His personal and organizational recognitions include being inducted int the Space Foundation’s Technology Hall of Fame, being an Associate Fellow of the American Institute of Aeronautics and Astronautics, named one of the World’s Top 10 Innovative Space Companies by Fast Company, and recognized as Manufacturer Builder of the the Year by ColoradoBiz, The Best Place to Work by the Business Journals, and part of Inc. Magazine’s top 200 companies.
Mr. Sirangelo was a founding member of the Commercial Spaceflight Federation and the founder and Chairman of eSpace, the Center for Space Entrepreneurship. He has been working to make the world a safer place for children as a foundational Board member of the National Center for Missing and Exploited Children.
He holds Doctorate, MBA and Bachelor of Science degrees, is a long-term licensed pilot, and has served his country proudly as a U.S. Army officer.
Please join me in welcoming Mark to the NASA leadership team.
Indian officials are dismissing concerns expressed by NASA Administrator Jim Bridenstine about debris in low Earth orbit from an Indian anti-satellite (ASAT) test that could threaten the International Space Station (ISS) and other spacecraft.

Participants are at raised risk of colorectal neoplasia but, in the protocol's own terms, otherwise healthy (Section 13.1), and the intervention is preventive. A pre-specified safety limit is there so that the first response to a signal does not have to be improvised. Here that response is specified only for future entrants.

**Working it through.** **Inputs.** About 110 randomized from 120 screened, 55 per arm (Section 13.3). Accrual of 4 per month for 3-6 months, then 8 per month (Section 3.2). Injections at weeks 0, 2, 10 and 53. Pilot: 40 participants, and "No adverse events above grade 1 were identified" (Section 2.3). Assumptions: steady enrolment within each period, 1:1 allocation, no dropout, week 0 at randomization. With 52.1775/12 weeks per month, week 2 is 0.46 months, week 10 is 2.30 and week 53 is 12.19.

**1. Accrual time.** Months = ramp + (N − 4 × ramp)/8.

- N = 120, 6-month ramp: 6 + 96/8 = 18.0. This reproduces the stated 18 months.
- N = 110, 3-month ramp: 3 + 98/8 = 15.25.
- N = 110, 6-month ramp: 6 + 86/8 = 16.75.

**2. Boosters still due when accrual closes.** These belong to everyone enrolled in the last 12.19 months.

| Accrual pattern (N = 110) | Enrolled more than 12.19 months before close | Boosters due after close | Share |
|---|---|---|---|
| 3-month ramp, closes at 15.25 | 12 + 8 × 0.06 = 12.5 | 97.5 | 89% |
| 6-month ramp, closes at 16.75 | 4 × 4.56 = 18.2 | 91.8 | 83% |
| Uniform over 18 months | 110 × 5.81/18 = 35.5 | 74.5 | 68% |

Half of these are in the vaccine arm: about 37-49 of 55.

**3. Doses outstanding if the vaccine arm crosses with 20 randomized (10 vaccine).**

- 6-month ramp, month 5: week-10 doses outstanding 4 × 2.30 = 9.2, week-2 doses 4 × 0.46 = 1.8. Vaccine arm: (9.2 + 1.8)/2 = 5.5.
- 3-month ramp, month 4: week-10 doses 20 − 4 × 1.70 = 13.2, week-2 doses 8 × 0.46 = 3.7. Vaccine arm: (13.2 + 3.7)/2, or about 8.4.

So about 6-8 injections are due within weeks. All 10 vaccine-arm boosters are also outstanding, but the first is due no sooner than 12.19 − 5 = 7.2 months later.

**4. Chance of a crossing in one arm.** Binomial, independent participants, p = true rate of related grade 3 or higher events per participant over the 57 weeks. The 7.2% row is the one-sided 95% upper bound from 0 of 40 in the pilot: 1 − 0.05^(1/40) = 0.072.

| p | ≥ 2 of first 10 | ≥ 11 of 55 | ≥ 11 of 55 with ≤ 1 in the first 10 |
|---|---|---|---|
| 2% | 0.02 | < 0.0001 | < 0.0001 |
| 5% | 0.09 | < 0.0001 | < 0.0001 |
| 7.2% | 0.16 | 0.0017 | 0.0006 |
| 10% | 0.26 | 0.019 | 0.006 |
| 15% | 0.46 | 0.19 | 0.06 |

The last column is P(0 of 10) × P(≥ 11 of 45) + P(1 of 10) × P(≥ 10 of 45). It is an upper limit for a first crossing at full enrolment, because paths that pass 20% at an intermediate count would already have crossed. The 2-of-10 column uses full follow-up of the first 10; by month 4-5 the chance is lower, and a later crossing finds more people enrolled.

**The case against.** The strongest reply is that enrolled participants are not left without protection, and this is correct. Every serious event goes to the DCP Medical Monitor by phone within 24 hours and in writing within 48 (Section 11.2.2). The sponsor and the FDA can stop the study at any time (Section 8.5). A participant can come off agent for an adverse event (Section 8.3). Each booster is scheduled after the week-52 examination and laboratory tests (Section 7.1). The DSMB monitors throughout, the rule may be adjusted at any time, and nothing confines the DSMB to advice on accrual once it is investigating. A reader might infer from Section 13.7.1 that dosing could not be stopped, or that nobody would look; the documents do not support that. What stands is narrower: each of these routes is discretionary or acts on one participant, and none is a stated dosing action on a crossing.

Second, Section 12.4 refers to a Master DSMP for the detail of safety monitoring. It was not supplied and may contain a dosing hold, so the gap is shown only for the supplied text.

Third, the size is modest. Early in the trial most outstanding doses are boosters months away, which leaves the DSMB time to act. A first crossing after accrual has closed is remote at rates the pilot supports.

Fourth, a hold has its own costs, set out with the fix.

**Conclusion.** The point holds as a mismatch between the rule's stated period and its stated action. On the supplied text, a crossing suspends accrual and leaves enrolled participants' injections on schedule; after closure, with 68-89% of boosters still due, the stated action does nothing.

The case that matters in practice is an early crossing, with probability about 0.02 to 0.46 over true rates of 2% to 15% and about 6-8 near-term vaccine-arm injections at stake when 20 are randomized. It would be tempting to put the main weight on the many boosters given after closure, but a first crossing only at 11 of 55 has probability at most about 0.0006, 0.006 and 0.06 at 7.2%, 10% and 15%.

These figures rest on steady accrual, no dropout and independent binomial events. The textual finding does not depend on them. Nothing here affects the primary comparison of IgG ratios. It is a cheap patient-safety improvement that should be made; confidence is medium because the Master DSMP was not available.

The Hindustan Times reports that an official from the Defence Research and Development Organisation (DRDO) as downplaying the dangers.
The DRDO chief and a spokesperson did not comment. An official of the agency, while asking not to be named, said the debris will disappear in 45 days. “The test was calibrated keeping in mind the debris issue. The world should know that debris from two Chinese tests is still floating whereas those created by the Indian test will disappear,” he added.
An Indian expert said that India conducted the anti-satellite test responsibly but agreed it could have raised risks for the ISS. “I would say India conducted the test responsibly. At 300km, the altitude is lower than that of the ISS and most of the other satellites and the debris will come back to the atmosphere of the earth eventually. That said, there is a possibility that some debris might enter the apogee of the space station; the risk of collision increases as it does with any object sent to space ,” said Rajeswari Rajagopalan, head of nuclear and space initiative, Observer Research Foundation (ORF).